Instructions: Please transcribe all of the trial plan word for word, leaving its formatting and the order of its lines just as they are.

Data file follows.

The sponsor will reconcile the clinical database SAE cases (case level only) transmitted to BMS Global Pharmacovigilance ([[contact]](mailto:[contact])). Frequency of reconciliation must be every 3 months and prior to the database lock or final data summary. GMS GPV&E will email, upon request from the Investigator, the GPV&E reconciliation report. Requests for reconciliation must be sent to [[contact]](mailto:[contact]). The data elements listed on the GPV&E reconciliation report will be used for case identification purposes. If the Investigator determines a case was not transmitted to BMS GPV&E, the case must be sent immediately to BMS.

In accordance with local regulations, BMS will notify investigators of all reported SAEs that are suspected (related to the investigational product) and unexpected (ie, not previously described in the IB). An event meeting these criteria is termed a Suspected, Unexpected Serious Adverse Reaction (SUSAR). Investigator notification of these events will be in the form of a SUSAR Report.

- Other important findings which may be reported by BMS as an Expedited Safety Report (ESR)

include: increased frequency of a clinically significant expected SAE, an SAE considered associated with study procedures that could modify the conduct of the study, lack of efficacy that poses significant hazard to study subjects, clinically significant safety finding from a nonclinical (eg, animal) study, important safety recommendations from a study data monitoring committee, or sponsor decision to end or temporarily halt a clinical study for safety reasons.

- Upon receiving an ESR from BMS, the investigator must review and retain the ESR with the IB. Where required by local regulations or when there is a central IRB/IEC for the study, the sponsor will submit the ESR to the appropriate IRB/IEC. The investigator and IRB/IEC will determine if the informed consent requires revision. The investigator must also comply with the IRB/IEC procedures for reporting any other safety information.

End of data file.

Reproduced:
The sponsor will reconcile the clinical database SAE cases (case level only) transmitted to BMS Global Pharmacovigilance ([[contact]](mailto:[contact])). Frequency of reconciliation must be every 3 months and prior to the database lock or final data summary. GMS GPV&E will email, upon request from the Investigator, the GPV&E reconciliation report. Requests for reconciliation must be sent to [[contact]](mailto:[contact]). The data elements listed on the GPV&E reconciliation report will be used for case identification purposes. If the Investigator determines a case was not transmitted to BMS GPV&E, the case must be sent immediately to BMS.

In accordance with local regulations, BMS will notify investigators of all reported SAEs that are suspected (related to the investigational product) and unexpected (ie, not previously described in the IB). An event meeting these criteria is termed a Suspected, Unexpected Serious Adverse Reaction (SUSAR). Investigator notification of these events will be in the form of a SUSAR Report.

- Other important findings which may be reported by BMS as an Expedited Safety Report (ESR)

include: increased frequency of a clinically significant expected SAE, an SAE considered associated with study procedures that could modify the conduct of the study, lack of efficacy that poses significant hazard to study subjects, clinically significant safety finding from a nonclinical (eg, animal) study, important safety recommendations from a study data monitoring committee, or sponsor decision to end or temporarily halt a clinical study for safety reasons.

- Upon receiving an ESR from BMS, the investigator must review and retain the ESR with the IB. Where required by local regulations or when there is a central IRB/IEC for the study, the sponsor will submit the ESR to the appropriate IRB/IEC. The investigator and IRB/IEC will determine if the informed consent requires revision. The investigator must also comply with the IRB/IEC procedures for reporting any other safety information.